Chicago is my favorite city in the United States. I recognize that I base that opinion off almost nothing. I have reasons for this preference, of course — the wide streets and beautiful architecture, the improbably cozy parks tucked into the towering cityscape — but they don’t amount to a holistic picture in which to ascertain authority in this assessment. Despite having now amassed over multiple trips a solid collection of wonderful days spent in the metropolis, I don’t really know Chicago. I just know what I like in Chicago.
Conversely, almost everything I love about the city is absent from the music I listen to from its representatives. Sure, Wilco featured Marina City on the cover of their most famous album, but the rappers — mine and most peoples’ my age designated cultural ambassadors of the Chi — do not mention what I’ve experienced when they depict their hometown. You never hear lyrical nods to Frank Lloyd Wright or deep dish; no MC is shouting out Oz Park or the Art Institute.
I have to confront my privilege to know a place the way I do Chicago; access to Millennium Park hotels in and of itself conjures an implicit border around the rest of the city. When I visit Hyde Park or the University of Chicago, an academic powerhouse that also features one of the largest private security forces in the country, I am not the one being policed, but rather being “protected” from the surrounding victims of systemic poverty the university has built itself within. This is part and parcel with tourism in the US: to consciously stop at scratching the surface as to not dig into the graphic underbelly. I know where not to go when I explore Chicago. I am unsure how to even get there.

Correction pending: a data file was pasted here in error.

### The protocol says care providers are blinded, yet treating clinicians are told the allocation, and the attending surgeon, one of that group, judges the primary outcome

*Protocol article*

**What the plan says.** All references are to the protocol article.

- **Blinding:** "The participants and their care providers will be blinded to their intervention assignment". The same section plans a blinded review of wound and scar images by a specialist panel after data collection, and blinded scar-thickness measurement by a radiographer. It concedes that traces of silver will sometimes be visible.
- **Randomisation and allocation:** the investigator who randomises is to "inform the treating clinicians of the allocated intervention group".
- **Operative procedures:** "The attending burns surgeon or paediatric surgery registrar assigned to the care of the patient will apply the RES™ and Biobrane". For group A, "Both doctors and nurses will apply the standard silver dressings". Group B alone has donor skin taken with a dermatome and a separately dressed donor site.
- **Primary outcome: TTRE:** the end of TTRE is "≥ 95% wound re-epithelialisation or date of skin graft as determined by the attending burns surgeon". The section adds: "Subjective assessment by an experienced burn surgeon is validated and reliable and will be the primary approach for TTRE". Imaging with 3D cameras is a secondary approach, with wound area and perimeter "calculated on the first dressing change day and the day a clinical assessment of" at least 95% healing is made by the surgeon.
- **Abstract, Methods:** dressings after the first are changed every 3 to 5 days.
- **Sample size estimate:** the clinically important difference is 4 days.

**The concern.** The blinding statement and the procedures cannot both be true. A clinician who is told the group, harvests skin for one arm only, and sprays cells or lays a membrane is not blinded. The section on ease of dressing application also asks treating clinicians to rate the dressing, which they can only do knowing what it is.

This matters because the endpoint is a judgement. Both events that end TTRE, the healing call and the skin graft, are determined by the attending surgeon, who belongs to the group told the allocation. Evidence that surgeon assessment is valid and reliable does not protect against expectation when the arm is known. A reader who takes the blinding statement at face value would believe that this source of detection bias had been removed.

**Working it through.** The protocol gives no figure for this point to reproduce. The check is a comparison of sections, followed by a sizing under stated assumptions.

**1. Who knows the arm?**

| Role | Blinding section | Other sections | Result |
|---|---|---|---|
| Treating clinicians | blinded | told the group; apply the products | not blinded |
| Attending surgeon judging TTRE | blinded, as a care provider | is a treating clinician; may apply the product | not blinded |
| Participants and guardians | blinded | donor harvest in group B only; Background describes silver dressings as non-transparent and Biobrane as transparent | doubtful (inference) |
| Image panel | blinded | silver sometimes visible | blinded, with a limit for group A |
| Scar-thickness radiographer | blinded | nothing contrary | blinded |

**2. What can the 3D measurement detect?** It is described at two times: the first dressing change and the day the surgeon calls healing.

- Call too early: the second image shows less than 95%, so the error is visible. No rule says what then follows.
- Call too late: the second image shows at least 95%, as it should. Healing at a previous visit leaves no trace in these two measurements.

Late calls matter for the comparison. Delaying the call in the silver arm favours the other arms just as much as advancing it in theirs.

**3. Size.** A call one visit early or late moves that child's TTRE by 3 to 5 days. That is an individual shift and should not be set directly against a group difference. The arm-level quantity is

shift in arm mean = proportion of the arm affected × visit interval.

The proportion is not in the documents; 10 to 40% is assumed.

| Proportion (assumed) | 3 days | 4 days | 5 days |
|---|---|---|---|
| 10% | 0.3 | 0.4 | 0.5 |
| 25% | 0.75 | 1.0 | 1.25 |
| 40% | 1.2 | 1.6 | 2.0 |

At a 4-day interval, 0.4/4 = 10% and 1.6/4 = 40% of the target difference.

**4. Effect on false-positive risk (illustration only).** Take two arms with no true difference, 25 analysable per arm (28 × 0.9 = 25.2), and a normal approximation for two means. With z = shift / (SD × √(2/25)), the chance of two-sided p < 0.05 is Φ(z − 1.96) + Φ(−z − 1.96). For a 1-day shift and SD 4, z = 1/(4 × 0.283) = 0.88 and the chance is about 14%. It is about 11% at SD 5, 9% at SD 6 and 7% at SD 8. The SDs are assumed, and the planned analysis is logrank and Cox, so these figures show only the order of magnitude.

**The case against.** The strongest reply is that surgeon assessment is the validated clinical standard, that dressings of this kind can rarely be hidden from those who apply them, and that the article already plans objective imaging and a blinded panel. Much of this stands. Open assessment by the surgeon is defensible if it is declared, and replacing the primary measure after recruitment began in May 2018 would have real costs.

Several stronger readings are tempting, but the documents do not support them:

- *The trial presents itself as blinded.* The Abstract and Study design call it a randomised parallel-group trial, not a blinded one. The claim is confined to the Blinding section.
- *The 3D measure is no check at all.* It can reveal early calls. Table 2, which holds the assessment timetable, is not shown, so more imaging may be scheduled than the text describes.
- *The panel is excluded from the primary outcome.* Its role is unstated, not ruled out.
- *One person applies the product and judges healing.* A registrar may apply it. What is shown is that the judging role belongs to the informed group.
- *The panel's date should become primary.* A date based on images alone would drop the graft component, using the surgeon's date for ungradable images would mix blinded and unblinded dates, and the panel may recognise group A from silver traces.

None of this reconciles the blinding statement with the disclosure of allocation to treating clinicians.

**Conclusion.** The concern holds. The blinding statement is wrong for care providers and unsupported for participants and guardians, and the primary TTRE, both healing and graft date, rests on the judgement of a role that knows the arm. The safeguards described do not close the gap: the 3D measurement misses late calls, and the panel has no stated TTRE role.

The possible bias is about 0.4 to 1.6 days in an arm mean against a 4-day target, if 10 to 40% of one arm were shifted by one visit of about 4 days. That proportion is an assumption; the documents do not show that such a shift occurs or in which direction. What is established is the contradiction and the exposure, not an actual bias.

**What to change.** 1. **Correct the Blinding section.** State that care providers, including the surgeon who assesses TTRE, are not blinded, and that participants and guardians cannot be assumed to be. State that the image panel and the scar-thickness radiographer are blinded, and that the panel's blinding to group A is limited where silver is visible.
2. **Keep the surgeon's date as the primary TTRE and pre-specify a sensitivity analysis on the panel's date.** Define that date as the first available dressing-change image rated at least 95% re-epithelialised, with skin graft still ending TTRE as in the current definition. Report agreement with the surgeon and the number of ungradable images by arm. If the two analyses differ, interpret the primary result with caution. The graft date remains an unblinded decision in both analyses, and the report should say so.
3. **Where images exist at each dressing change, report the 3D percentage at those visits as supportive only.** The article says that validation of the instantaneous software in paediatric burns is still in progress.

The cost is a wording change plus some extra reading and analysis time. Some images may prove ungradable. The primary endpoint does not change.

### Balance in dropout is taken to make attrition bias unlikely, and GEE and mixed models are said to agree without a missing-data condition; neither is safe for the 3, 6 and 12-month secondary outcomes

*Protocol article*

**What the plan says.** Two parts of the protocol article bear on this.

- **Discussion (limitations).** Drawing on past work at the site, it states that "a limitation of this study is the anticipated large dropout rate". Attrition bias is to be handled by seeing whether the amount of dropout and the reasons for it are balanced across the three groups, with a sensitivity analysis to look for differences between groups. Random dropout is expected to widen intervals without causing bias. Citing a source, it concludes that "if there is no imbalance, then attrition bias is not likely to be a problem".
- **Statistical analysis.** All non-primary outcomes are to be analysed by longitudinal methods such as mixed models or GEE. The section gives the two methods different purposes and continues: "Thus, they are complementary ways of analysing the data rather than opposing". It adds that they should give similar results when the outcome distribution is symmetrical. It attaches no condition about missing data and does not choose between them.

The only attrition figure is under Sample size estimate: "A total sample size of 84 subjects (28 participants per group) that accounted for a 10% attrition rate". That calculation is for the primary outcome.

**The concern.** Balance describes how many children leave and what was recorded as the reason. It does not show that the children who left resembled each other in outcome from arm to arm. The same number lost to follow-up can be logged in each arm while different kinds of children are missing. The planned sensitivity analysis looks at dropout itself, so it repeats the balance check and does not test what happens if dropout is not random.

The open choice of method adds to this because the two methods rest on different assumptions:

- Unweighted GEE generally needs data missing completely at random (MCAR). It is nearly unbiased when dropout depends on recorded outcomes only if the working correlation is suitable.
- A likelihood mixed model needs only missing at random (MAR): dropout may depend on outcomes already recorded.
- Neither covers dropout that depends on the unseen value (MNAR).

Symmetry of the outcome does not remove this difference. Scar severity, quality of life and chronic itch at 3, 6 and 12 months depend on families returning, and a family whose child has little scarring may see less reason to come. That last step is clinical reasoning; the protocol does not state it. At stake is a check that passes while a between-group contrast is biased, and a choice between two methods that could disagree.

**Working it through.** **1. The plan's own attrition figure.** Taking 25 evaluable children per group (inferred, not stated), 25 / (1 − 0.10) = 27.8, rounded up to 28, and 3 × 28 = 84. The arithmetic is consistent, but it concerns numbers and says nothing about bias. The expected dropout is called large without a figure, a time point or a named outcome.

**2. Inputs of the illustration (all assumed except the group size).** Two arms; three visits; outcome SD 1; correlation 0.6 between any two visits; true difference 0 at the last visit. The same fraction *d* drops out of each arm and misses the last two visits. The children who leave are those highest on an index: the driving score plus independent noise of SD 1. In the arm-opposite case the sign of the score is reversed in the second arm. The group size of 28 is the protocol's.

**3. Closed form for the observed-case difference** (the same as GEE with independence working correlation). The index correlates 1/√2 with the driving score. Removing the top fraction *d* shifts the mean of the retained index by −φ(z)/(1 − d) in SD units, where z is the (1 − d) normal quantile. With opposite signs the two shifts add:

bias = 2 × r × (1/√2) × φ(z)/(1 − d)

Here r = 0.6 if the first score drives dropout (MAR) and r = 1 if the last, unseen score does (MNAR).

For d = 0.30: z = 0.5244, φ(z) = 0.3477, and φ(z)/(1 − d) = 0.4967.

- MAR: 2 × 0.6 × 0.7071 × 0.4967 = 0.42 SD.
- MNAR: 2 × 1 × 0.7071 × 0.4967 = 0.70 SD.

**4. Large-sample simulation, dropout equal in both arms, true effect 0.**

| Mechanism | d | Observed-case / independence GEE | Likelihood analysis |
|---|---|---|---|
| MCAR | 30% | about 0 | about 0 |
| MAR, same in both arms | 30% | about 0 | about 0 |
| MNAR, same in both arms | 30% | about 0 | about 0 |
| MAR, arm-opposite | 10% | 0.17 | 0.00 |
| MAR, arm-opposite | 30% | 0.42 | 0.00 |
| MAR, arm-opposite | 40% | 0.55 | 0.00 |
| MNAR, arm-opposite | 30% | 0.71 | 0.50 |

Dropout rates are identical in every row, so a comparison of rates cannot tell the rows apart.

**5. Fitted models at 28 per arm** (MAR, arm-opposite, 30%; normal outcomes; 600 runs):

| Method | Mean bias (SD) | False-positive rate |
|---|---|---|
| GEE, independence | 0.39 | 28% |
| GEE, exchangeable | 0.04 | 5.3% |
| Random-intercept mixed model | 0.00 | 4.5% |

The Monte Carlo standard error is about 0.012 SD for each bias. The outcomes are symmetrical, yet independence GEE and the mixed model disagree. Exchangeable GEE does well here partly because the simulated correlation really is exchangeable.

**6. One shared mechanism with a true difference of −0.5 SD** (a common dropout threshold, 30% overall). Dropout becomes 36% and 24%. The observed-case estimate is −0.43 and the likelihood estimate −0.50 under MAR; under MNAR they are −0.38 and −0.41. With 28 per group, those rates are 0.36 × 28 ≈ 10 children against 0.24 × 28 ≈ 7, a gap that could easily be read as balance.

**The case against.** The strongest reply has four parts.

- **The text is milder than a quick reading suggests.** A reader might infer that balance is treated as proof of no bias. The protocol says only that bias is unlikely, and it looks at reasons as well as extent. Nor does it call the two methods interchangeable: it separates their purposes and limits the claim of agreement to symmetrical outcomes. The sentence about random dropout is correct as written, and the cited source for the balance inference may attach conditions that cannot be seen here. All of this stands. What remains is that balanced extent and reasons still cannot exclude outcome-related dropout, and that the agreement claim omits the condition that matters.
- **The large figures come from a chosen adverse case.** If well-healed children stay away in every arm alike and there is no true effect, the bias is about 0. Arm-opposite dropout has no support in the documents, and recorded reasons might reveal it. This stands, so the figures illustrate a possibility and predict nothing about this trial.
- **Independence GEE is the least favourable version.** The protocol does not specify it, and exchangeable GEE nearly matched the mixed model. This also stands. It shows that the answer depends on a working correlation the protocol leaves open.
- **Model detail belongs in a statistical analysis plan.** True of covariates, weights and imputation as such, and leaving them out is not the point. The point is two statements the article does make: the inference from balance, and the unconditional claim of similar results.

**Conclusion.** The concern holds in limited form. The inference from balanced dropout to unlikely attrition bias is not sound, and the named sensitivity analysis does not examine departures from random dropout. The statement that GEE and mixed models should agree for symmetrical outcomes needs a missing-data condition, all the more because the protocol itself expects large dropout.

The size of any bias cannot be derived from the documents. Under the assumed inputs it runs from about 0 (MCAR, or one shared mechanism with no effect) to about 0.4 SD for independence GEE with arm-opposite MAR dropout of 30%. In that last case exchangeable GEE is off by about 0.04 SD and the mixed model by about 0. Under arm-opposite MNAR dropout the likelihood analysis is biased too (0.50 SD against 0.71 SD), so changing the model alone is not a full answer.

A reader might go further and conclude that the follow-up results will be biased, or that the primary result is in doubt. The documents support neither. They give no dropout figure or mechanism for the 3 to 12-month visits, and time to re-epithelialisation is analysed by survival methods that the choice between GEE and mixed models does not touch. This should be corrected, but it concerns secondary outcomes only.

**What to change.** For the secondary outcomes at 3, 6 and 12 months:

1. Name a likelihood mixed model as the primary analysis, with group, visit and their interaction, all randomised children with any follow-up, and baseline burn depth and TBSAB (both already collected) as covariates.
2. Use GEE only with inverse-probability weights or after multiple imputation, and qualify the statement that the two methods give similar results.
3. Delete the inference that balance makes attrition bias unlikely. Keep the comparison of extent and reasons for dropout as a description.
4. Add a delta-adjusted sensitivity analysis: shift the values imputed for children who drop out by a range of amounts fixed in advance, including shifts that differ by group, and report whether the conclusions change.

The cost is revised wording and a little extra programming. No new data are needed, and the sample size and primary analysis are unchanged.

Yet I hear transmissions often from these locales. There’s plenty of music coming out of Chicago that documents without flinching its economic disparities and gang violence, such as from hard-hitting street rappers like G Herbo and Lil Durk. But the recent crop of the region’s hip-hop upstarts to have amassed considerable recognition have used their platform to additionally showcase the elements of beauty alongside the danger that encompasses the background of their lives. They are depicting their side of the city, the one I’ve never truly seen, while shifting the public perception around its status as a war-torn “Chi-raq.” From Noname to Kweku Collins to Chance The Rapper, Chicago hip-hop artists want you to know what makes this city beautiful isn’t just contained within downtown, but adjacent to everything that makes the rest of the neighborhoods so feared by outsiders.
Jamila Woods’ 2016 breakthrough “LSD,” an ode to Chicago’s scenery-laden freeway Lake Shore Drive, was a conscious attempt by the artist to ensure “there’s not just one story told about our city,” closing off with the emblematic lines: “I’m everything you made me/ Even when you break me down/ The water always saves me.” Chance, who features on “LSD,” is acutely aware of Chicago’s tribulations, but on record he plays the role of an eager ambassador for the city’s future, popping off over buoyant soul beats: “I got my city doing front flips/ When every father, mayor, rapper jump ship/ I guess that’s why they call it where I stay/ Clean up the streets, so my daughter can have somewhere to play.”